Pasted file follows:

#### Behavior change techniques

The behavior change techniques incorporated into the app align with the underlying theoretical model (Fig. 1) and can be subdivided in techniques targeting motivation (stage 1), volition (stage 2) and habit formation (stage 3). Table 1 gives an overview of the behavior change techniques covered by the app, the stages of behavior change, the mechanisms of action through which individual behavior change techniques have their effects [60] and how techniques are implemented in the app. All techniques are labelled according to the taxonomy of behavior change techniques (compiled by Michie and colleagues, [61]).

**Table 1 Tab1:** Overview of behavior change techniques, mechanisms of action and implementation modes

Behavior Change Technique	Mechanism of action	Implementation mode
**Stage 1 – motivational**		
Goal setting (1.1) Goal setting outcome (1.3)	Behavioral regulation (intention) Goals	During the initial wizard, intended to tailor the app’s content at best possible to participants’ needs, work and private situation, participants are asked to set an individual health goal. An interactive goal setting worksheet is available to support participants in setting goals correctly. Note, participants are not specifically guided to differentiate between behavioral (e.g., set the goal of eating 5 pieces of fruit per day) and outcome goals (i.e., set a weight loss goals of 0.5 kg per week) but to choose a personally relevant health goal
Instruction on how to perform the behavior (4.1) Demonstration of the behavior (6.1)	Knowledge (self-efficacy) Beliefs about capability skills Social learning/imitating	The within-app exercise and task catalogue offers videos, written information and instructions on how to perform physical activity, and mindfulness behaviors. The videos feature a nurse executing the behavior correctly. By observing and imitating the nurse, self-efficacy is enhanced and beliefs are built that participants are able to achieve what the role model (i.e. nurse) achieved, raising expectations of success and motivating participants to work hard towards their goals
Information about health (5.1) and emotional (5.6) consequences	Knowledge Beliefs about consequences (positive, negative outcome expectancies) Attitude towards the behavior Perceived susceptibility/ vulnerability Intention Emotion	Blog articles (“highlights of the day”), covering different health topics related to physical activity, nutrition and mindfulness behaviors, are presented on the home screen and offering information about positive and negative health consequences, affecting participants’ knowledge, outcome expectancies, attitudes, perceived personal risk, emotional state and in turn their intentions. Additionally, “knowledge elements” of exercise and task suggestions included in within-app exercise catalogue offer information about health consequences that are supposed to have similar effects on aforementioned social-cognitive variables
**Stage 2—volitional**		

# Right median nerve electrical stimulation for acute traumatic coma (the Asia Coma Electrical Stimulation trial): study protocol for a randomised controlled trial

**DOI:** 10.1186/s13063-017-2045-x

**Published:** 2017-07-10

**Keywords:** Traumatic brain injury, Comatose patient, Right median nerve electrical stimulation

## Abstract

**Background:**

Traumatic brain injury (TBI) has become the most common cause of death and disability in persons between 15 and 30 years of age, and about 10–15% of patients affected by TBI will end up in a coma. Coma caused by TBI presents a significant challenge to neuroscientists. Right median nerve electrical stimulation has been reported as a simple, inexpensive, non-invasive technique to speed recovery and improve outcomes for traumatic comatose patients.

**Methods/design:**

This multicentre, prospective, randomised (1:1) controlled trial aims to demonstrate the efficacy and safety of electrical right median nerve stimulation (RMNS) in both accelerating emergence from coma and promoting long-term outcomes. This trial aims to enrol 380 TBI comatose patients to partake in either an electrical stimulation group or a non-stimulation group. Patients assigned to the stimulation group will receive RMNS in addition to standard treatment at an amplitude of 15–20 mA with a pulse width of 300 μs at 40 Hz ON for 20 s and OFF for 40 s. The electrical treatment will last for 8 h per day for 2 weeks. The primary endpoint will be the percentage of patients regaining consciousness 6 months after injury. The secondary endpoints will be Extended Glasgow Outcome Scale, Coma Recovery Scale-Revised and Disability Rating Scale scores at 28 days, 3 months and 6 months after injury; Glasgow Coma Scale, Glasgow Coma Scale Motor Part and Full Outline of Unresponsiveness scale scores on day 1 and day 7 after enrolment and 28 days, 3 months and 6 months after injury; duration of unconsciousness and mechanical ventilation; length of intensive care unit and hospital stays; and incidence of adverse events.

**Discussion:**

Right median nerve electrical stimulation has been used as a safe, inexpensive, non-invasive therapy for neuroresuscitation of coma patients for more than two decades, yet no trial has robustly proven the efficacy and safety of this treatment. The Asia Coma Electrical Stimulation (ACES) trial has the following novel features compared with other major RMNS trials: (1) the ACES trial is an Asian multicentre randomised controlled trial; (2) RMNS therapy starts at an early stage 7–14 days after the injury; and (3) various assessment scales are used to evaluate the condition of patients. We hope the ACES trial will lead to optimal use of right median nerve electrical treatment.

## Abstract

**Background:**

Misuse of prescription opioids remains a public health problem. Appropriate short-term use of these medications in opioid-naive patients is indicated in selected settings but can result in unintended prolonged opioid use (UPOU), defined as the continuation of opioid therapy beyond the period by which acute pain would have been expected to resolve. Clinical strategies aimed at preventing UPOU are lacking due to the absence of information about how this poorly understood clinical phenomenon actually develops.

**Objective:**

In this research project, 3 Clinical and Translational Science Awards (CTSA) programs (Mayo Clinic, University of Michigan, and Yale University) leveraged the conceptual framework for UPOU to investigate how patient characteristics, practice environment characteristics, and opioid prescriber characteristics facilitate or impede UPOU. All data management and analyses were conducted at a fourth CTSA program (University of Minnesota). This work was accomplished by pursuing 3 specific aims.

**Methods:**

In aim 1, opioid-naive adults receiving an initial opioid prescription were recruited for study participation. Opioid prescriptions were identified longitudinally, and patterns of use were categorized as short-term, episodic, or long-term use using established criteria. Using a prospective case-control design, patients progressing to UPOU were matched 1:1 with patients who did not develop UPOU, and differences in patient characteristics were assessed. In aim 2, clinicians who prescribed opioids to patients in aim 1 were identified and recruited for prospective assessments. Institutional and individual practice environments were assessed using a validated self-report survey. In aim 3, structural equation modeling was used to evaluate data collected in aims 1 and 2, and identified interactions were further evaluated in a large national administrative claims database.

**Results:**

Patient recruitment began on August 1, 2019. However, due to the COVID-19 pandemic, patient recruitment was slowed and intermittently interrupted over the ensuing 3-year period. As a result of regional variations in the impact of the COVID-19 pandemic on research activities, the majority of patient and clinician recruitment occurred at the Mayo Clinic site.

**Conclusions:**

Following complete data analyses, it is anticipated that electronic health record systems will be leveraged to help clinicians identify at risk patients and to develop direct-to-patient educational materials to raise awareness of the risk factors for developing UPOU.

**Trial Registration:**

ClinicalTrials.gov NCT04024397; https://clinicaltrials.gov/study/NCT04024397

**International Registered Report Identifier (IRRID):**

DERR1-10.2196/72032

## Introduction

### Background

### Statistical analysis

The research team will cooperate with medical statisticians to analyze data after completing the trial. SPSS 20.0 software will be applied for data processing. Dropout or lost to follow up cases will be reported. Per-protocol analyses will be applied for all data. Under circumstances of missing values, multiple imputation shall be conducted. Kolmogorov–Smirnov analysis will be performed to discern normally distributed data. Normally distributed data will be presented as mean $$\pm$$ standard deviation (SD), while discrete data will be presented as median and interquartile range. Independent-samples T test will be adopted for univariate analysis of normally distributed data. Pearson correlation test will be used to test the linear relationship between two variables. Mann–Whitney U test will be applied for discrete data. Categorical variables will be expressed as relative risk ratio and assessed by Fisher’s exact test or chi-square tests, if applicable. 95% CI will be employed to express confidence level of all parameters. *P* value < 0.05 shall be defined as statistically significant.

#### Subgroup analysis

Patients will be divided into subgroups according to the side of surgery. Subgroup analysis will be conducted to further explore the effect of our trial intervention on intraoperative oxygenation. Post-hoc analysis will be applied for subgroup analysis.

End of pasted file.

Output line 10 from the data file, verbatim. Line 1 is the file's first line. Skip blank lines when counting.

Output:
# Right median nerve electrical stimulation for acute traumatic coma (the Asia Coma Electrical Stimulation trial): study protocol for a randomised controlled trial